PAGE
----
18 March 2011

"Some Gigantic Phantasy"

This week in the history of the R. M. S. Queen Mary:



3,000 Men Preparing New Liner for Maiden Trip

'Queen Mary' Rapidly Reaching Completion In Large Dockyard

GLASGOW, March 15.--What is going on inside the Cunard-White Star Queen Mary, largest liner in the world? She lies in her fitting out basin at Clydebank. What kind of a scene is there behind the grey wall of her massive hulk?

The ship was launched last September. Ever since then an army of men, varying between 1,000 and 3,000 according to changing requirements, has labored, sometimes in night shifts as well as day, to prepare the Queen Mary for her maiden voyage next year. What progress has been made?

All the 27 enormous boilers are in position. As they tower among the steel ladders of their boiler-rooms they appear as some gigantic phantasy. In comparison, the men working about them resemble trivial insects.

The boilers are still red-leaded outside. Their interiors are being blackleaded. Fire bricks are being placed beneath, under th eyes of inspectors. Beneath each boiler a charcoal fire burns. These fires will be kept continuously alight until the time comes for the boilers to be used.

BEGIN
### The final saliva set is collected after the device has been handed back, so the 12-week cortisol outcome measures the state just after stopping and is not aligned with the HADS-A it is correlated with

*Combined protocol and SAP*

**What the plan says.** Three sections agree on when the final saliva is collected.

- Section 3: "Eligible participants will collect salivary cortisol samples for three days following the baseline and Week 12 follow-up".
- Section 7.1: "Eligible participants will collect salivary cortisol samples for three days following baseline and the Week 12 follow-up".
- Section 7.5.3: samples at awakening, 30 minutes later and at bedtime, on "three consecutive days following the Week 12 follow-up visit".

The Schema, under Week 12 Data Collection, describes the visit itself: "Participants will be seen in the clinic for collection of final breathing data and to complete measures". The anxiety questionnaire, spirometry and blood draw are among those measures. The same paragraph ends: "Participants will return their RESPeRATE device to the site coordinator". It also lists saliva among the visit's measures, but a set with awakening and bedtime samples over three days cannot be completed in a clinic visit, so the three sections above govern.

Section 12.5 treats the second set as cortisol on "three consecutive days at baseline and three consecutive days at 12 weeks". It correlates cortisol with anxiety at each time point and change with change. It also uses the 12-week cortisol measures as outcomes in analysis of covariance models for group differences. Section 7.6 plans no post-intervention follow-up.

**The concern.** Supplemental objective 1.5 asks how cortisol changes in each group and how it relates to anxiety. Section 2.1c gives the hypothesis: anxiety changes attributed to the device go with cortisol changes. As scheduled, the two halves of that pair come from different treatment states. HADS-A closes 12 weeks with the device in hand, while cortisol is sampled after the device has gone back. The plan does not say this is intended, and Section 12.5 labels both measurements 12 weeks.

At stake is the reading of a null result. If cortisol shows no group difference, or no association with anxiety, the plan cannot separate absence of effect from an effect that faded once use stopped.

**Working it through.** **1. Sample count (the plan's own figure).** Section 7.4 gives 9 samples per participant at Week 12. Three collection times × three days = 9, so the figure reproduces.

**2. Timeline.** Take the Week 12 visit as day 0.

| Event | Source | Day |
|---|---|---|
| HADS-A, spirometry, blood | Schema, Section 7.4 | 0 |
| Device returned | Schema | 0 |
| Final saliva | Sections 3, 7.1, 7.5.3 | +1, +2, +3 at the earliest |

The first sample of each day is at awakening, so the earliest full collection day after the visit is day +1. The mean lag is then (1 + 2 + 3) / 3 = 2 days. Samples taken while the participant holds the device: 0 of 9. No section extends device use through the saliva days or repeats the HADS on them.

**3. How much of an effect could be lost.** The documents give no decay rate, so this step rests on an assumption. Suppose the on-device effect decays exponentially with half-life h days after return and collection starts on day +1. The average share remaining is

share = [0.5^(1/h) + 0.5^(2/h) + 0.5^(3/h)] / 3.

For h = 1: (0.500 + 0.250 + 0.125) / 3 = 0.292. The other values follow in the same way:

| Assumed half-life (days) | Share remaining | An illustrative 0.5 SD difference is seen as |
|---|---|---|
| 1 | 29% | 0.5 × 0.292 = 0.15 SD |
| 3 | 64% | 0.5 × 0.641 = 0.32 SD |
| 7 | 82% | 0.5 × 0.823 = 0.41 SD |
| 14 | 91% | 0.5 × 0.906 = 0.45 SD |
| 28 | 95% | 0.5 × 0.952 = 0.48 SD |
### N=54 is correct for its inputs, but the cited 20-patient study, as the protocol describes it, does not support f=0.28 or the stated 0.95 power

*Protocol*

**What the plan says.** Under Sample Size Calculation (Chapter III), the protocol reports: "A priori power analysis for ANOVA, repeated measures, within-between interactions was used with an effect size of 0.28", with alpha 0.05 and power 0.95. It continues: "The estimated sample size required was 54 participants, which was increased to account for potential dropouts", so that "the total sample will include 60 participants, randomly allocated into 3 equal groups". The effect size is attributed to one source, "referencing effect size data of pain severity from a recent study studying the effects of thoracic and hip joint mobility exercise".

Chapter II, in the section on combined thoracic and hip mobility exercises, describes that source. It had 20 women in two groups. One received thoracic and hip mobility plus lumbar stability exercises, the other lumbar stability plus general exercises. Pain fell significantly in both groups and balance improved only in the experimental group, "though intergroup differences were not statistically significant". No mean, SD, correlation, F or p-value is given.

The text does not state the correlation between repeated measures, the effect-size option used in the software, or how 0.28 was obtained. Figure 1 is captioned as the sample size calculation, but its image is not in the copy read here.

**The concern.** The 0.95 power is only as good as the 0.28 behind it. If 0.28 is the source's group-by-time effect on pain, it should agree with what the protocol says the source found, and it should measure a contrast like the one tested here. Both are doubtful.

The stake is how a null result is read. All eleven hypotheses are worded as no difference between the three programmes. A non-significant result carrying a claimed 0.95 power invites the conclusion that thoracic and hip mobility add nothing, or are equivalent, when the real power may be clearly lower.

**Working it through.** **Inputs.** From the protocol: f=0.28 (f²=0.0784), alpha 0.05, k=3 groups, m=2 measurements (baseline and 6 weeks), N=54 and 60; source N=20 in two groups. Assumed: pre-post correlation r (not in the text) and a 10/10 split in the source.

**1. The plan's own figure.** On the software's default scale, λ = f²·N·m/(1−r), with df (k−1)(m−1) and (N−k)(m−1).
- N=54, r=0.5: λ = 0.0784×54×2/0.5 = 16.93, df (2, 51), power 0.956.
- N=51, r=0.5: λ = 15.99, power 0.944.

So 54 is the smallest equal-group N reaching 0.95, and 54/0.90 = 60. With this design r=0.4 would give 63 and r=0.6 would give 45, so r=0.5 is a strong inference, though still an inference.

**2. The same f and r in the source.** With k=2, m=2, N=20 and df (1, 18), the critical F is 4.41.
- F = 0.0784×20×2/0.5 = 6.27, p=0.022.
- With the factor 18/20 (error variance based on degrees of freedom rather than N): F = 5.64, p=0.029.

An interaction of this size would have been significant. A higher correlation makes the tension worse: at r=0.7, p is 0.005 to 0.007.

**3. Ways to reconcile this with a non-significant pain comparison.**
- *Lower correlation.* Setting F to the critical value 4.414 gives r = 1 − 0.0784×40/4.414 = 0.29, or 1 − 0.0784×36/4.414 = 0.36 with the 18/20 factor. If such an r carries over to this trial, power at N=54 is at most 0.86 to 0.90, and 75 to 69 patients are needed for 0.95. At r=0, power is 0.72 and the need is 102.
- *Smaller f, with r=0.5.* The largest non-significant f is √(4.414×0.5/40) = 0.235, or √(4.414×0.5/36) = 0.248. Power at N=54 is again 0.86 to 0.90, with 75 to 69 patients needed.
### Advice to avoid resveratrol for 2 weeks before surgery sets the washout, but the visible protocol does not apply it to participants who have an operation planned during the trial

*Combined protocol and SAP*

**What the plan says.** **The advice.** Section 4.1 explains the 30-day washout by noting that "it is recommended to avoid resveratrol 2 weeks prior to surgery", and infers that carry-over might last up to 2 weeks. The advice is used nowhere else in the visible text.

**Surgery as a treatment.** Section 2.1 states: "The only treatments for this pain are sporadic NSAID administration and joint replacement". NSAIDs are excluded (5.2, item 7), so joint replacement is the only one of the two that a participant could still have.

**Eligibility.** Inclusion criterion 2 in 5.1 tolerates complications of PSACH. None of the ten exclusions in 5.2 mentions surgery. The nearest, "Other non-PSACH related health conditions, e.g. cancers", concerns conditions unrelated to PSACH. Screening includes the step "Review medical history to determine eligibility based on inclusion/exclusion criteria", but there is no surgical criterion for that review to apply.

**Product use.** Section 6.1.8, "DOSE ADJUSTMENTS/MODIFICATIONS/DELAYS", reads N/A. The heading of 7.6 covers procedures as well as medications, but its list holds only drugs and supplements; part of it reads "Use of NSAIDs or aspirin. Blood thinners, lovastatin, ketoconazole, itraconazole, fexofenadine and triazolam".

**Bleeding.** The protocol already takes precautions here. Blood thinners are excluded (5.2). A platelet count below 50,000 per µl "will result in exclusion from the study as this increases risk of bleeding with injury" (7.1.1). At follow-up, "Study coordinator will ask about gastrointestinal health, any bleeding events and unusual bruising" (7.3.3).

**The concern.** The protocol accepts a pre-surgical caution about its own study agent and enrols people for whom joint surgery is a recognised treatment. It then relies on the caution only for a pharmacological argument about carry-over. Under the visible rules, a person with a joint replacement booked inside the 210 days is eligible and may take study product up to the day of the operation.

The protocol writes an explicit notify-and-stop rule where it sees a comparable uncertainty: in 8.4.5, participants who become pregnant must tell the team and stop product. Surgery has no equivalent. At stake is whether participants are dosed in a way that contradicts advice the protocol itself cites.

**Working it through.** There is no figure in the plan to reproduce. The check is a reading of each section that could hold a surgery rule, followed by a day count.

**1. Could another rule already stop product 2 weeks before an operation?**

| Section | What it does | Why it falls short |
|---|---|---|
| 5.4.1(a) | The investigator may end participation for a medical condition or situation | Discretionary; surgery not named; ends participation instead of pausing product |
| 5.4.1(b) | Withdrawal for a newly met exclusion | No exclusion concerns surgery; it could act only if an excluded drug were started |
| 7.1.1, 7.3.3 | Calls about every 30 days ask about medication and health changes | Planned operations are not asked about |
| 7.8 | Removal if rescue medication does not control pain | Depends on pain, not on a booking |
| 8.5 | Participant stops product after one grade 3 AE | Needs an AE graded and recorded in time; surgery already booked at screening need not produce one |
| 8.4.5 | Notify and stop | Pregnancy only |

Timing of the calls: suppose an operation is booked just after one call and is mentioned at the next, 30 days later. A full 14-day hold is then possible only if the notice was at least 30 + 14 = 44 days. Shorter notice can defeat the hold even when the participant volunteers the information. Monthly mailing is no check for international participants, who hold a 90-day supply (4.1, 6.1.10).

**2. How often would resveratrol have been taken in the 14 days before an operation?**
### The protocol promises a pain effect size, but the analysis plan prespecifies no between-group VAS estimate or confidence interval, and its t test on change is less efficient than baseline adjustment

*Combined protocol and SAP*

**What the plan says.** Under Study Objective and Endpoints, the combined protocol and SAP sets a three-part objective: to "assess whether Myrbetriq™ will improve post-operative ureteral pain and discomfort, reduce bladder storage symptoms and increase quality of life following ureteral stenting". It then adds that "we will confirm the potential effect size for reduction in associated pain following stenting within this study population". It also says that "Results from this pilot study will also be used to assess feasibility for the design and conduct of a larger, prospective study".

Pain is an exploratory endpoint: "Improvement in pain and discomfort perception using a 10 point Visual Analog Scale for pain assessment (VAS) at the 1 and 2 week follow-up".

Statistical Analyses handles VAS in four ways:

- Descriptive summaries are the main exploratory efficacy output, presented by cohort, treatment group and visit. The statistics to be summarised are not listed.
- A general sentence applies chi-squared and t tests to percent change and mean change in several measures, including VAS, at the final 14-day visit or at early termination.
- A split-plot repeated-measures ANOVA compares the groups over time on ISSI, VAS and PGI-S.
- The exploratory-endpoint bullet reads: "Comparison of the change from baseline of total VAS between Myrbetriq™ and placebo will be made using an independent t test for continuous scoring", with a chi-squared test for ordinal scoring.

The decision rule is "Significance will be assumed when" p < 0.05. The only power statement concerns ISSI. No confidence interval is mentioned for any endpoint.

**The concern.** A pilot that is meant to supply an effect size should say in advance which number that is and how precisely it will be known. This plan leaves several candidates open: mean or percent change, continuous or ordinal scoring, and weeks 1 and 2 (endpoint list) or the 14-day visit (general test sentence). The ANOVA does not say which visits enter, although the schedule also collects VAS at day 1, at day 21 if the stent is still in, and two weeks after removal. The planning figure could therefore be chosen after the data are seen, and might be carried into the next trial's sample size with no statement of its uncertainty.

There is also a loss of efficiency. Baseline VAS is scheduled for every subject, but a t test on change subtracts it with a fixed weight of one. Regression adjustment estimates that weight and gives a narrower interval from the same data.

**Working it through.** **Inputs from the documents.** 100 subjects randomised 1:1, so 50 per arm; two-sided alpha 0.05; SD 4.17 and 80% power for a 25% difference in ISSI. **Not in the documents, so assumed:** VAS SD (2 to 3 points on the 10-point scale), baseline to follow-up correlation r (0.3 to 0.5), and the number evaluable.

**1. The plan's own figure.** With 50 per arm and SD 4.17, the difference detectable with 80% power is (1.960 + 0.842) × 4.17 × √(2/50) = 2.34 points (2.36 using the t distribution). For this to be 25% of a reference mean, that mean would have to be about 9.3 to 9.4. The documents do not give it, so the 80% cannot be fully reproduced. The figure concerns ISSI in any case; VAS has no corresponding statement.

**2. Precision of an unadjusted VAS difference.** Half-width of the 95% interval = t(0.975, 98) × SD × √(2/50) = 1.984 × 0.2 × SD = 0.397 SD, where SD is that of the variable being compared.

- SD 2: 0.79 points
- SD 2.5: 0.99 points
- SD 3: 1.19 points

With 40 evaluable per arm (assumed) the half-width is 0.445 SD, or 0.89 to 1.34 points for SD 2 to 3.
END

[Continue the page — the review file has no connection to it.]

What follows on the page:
There is a light overhead railway running around the side of the engine-room, to aid the adjustment of machinery. A good deal of the lighter portions of machinery affixed to the sides of the engine-room--"hanging stuff," as it is called--has been put into position already.

Food of the Gods

Another prominent feature of the engine-room is the propeller gears surrounded by casings. The propeller shafts appear like the barrel of some Big Bertha gun of the future. They, too, seem to have eaten the food of the gods.

The electric steering gear is completely installed. The various portions of plant and gear stand waiting: like squat searchlights in appearance, until the day when they will guide the great ship on her course. The electrical apparatus for pulling up the anchors is also installed.

Throughout the ship there are apparently limitless vistas of corridor, lit by the glimmer of temporary lamps. Along some of the corridors are walls of plywood, and doors to cabins are making their appearance.

Scores of workmen are busy painting great piles of planking with a fire-resisting preparation. Everywhere, too, is to be seen a new type of automatically-working steel door, which completely isolates any portion of the ship against a threat of either fire or sea.

Just a slight push and the door, working on elaborate ball-bearings, swings to. A row of hooks snaps home and a steel bar falls into place.